15. It is of fundamental importance that where a person is detained without trial, all the provisions of the Act under which he is detained must be given effect to and any departure from or non-compliance with them would make further detention illegal. It is the business of the Court to see that the terms of the statute are strictly construed and as far as may be in favour of the subject. A violation of a mandatory provision of the law relating to Preventive Detention would make the custody illegal even if the order was valid when passed. The grounds have to be furnished within a reasonable time and if these grounds are not furnished within a reasonable time, there would be a clear contravention of Section 7, which would affect the legality of detention; vide Murat Patwa v. Province of Bihar A.I.R. (35) 1948 Pat. 135 : (49 Cr. L.J. 132 F.B.).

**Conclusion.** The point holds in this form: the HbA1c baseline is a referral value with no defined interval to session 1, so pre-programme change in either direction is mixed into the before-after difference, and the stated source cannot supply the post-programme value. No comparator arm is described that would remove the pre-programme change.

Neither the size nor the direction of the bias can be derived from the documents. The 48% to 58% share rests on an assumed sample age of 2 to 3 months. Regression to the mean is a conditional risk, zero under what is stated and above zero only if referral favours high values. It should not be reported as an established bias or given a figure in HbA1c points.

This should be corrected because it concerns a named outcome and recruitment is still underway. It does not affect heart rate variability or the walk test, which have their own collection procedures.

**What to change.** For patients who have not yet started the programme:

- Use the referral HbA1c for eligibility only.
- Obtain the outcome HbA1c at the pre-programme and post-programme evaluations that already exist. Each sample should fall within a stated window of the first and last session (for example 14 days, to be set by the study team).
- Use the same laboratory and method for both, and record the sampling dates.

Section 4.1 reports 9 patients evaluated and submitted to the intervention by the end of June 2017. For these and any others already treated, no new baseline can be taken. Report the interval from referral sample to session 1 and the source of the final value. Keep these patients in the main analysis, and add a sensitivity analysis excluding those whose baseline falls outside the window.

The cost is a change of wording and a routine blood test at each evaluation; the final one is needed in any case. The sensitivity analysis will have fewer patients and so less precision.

16. The grounds of detention have to be supplied to the detenu in order to afford him an opportunity be make a representation against the order. Where grounds supplied to a detenu are vague and indefinite and he is, as a consequence of that fact deprived of the opportunity of making a representation, the result would practically be the same as if no grounds have been supplied to him. Giving of vague and indefinite grounds would not be a strict compliance with the requirements of Section 7. The result, even in such cases, would be that further detention would be illegal. If the grounds are general, lacking in such necessary precision, accuracy and clarity as would enable the detenu to make a representation against the order, there would be no compliance with the requirements of Section 7. The detaining authority can pass an order of detention only if it is satisfied that it is necessary to make a detention order. There always must be grounds for its satisfaction. These grounds are to be conveyed to the detenu, in order that he should be able to make an effective representation. The only facts which the detaining authority is not bound to disclose are those, the disclosure of which, it considers to be against the public interest. The result of the foregoing discussion is that where grounds are not supplied within a reasonable time or where they are so vague and indefinite that the detenu is unable to make any effective representation, the detention though valid initially becomes illegal. The detenu in these circumstances is entitled to ask for his release and there is nothing in Article 22 of the Constitution, or in the Preventive Detention Act which makes it obligatory for the Court to ask for the grounds of detention where they have not been supplied within a reasonable time or for the supply of further information in order to make the grounds definite when they have been supplied. Detection which has become illegal by the failure of the detaining authority to furnish grounds within a reasonable time or by reason of the vague and indefinite character of the grounds given cannot be made legal by obtaining grounds or further information from detaining authority for the benefit of the detenu. The detenu too is under no obligation to apply for grounds or for the further information before coming to Court in such circumstances. He can ask for the release on the basis of the failure of the detaining authority to comply with provisions contained in Section 7, Preventive Detention Act.